On the first of those days—ears all-filled-up with the long-summer sounds of bantering brothers—I strolled alone down a nearly empty stretch of sand re-discovering my breath and sweeping away the debris that had been building in my body and mind.

As I walked, I noticed the spaces within me—especially within my chest—expanding and my tanned, bare feet sinking more deeply into the soft, warm sand.

I stopped occasionally to notice where I was exactly—in a magnificent place on an incredible planet.

I watched Jonah and Adrian in the distance—marionettes leaping along the water’s edge. Strolling back, I bent down every now-and-then to collect a feather—this beach particularly full of them.

Finally reaching Jonah and Adrian, I told them I was coming in.

The water couldn’t have been more that 50-something degrees as is common in some parts of Maine. I inched my way in—icy cold waves meeting me at the shins, then the waist. My sons beckoned me to jump in more quickly—balking at my trepidation. I lifted my ribcage up long and away from the waves, stood on my tippy-toes trying to put off the inevitable chill and then suddenly—realizing the futility of my efforts—I dove into the crest of a large wave. The powerful swirl of water curled over me, pulling at my bathing suit and elevating my heart rate fast. Emerging, I could taste salt on my lips as I struggled to stand up—readjusting my suit and looking to make sure my boys were safe.

I was both incredibly aware of the frigid water and in some ways not experiencing it at all.

I was in it but not fully succumbing to its numbing potential. The shivers would come later.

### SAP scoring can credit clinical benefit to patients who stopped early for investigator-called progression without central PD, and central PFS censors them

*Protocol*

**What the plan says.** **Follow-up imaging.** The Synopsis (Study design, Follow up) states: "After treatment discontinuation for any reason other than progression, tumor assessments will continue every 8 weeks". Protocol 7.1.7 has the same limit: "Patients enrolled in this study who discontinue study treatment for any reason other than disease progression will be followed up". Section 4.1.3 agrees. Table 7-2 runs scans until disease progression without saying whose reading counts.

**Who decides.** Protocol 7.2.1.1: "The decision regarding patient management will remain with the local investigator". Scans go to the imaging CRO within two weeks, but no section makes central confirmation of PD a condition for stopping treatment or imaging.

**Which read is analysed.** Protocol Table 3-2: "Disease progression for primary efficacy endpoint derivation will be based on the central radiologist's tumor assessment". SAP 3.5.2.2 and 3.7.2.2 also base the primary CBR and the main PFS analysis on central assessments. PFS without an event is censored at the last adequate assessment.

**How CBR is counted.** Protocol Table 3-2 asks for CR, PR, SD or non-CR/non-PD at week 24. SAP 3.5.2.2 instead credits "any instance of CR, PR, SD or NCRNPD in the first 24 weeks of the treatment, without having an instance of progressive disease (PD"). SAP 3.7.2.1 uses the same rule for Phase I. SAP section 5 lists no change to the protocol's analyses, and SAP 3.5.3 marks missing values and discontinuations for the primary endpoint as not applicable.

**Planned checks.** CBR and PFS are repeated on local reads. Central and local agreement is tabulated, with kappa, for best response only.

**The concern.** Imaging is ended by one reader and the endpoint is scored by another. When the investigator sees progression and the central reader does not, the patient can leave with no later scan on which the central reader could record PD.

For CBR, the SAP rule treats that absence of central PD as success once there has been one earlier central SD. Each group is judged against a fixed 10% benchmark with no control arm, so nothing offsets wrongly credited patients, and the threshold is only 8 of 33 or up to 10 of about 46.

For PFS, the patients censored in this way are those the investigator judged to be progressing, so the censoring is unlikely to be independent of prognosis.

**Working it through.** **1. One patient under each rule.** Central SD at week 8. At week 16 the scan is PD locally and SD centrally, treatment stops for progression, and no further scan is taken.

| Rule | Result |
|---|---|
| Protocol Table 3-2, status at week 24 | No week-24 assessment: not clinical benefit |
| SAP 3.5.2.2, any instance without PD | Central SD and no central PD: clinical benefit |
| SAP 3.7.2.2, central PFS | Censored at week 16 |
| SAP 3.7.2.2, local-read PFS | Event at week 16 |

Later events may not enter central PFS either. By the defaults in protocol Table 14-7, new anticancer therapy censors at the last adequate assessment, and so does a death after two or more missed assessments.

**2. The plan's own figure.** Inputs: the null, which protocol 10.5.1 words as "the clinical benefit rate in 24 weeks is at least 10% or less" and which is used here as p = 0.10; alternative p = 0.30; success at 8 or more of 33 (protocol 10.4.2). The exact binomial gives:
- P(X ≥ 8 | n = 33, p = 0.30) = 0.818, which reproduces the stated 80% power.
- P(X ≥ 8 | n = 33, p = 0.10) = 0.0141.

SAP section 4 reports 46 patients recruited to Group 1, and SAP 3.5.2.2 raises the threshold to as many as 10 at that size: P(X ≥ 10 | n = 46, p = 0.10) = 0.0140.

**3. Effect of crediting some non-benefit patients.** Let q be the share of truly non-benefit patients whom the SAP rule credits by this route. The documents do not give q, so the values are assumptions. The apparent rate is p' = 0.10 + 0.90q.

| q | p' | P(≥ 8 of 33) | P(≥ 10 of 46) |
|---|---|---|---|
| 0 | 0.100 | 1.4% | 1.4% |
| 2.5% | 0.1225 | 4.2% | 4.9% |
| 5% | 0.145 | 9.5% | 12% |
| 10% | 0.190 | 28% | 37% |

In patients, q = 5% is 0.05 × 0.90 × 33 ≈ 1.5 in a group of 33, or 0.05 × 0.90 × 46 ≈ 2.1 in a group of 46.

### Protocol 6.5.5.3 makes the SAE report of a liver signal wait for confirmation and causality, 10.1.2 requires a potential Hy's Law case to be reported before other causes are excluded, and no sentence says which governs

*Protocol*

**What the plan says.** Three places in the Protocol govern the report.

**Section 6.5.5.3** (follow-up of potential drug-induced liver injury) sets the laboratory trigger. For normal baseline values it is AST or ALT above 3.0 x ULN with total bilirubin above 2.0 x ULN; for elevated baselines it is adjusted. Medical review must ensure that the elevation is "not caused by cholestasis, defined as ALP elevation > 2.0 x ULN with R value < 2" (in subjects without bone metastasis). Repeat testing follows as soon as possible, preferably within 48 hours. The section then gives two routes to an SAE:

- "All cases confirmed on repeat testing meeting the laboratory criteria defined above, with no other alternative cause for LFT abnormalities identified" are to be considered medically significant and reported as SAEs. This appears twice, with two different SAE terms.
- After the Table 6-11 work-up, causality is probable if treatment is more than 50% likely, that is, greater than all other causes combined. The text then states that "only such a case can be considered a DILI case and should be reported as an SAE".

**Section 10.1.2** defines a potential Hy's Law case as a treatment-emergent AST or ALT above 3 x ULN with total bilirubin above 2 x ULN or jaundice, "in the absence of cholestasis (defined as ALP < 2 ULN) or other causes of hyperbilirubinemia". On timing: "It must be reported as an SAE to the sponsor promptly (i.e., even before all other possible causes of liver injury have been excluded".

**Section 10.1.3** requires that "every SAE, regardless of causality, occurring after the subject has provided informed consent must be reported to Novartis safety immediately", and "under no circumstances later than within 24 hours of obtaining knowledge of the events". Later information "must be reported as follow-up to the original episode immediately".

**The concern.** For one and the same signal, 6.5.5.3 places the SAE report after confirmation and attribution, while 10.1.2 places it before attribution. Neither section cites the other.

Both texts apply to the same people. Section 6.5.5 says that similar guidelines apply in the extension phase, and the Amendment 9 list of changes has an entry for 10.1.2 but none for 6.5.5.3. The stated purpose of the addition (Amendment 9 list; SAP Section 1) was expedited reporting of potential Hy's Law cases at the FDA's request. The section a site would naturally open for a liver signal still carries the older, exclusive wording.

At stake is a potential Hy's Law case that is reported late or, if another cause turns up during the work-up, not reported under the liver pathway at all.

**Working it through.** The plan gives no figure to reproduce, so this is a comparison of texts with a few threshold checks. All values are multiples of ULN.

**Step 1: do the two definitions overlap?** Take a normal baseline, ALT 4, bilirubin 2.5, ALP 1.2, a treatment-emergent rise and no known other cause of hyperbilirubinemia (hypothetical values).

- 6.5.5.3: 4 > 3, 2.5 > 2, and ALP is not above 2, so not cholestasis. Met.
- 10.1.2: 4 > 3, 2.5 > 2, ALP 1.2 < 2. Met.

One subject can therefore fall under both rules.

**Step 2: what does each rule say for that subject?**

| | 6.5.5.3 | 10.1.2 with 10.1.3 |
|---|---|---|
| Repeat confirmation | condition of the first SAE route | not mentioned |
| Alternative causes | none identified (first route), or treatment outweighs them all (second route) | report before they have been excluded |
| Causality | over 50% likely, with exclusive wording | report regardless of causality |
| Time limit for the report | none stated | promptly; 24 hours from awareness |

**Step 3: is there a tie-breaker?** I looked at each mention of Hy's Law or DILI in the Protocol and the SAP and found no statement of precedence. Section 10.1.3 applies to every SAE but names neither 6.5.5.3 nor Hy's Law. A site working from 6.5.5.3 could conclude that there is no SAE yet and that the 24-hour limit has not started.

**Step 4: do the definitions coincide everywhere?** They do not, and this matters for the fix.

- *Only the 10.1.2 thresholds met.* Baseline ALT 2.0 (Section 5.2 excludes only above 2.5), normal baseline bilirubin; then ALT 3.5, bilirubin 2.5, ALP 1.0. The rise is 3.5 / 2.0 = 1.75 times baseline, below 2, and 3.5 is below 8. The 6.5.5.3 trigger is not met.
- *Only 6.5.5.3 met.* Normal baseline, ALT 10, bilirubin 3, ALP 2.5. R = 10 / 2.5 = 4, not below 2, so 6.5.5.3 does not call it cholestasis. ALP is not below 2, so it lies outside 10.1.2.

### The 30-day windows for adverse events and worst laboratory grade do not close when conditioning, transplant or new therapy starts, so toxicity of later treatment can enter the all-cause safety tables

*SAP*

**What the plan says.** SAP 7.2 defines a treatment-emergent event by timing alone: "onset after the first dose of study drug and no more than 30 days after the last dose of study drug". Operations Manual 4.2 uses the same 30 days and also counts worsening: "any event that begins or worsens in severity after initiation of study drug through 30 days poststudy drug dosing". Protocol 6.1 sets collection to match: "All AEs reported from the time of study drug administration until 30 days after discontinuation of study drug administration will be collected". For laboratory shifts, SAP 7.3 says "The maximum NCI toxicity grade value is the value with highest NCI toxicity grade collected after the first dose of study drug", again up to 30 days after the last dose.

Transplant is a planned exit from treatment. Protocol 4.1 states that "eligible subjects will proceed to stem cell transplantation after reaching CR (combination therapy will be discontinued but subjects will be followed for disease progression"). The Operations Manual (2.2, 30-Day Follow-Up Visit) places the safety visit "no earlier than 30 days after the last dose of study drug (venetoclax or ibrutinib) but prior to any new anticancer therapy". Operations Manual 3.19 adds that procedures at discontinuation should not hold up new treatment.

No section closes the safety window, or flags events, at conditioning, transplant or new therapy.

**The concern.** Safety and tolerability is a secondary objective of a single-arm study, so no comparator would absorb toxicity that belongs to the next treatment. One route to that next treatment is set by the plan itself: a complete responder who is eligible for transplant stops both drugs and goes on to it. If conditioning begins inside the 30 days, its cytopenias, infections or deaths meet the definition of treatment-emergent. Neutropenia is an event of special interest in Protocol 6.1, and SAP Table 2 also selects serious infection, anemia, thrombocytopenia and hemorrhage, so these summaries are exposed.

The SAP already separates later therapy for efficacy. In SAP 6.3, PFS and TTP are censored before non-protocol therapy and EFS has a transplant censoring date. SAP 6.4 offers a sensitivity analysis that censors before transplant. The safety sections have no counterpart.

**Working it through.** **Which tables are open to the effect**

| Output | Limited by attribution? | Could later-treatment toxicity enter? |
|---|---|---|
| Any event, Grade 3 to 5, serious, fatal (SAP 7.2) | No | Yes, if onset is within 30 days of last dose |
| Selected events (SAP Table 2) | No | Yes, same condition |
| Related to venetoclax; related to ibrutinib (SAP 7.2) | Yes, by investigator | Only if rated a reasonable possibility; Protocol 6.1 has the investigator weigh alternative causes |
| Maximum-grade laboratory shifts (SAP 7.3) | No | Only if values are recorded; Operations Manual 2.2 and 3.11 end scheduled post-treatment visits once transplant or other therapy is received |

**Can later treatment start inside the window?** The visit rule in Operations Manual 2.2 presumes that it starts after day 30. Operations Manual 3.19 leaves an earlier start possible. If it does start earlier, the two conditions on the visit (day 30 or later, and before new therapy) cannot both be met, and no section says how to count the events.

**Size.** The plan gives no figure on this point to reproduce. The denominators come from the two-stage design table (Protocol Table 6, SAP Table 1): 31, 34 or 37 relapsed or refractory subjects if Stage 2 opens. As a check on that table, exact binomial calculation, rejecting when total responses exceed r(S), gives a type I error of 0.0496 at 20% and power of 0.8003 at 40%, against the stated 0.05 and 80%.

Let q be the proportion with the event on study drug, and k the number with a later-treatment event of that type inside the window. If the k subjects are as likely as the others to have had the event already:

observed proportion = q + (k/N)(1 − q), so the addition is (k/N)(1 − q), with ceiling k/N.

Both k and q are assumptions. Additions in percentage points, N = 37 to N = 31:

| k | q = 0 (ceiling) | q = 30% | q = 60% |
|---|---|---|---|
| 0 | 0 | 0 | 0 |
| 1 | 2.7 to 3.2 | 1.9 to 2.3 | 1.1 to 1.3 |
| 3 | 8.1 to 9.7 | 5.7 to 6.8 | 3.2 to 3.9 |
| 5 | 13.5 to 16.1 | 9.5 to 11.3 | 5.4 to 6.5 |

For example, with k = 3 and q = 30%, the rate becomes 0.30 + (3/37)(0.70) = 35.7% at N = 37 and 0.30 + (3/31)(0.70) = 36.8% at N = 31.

Sometimes at night, I will put my hand on Jonah’s chest and ask him how his heart is. It’s my way of inquiring whether he feels the need to close-himself-off to this sometimes-harsh world.

I massage my hand quickly back and forth across his chest as if I could vibrate away any pain he might be experiencing in living.

Being tossed about in the waves felt like someone had done that to me—like they had shaken my heart free from all that was gripping it.

Driving home the car was quiet—Jonah engrossed in a book, Adrian gazing out the window.

I didn’t know then that I would be drawn into the sea again-and-again in a series of saltwater baptisms at each of the many beach-outings we made in the coming days. I am less inclined at this point in my life to make hard-and-fast rules for myself and so in that moment I was only aware of that single, nourishing communion with the waves and it, alone, was enough.

The fields of goldenrod lining the seagrass marshes on the road home seemed to glow in the path of diminishing light and the occasional tall bursts of ironweed splashed their vibrant-purple hues across the landscape like an end-of-summer firework finale.

 

 

Join my e-mail list!

“Courage starts with showing up and letting ourselves be seen.”—Brené Brown

I selected the parks option for a search on the GPS and found a match a few miles away.

With too-little time to travel home and back before camp-pickup I followed a hilly, winding road to a new spot in a neighboring town where many of the homes are surrounded by enormous boulders.

These mammoth rocks have been left alone and integrated into landscaping plans—dense and vibrating with the story of another place and time—likely transported via glacier tens-of-thousands of years ago.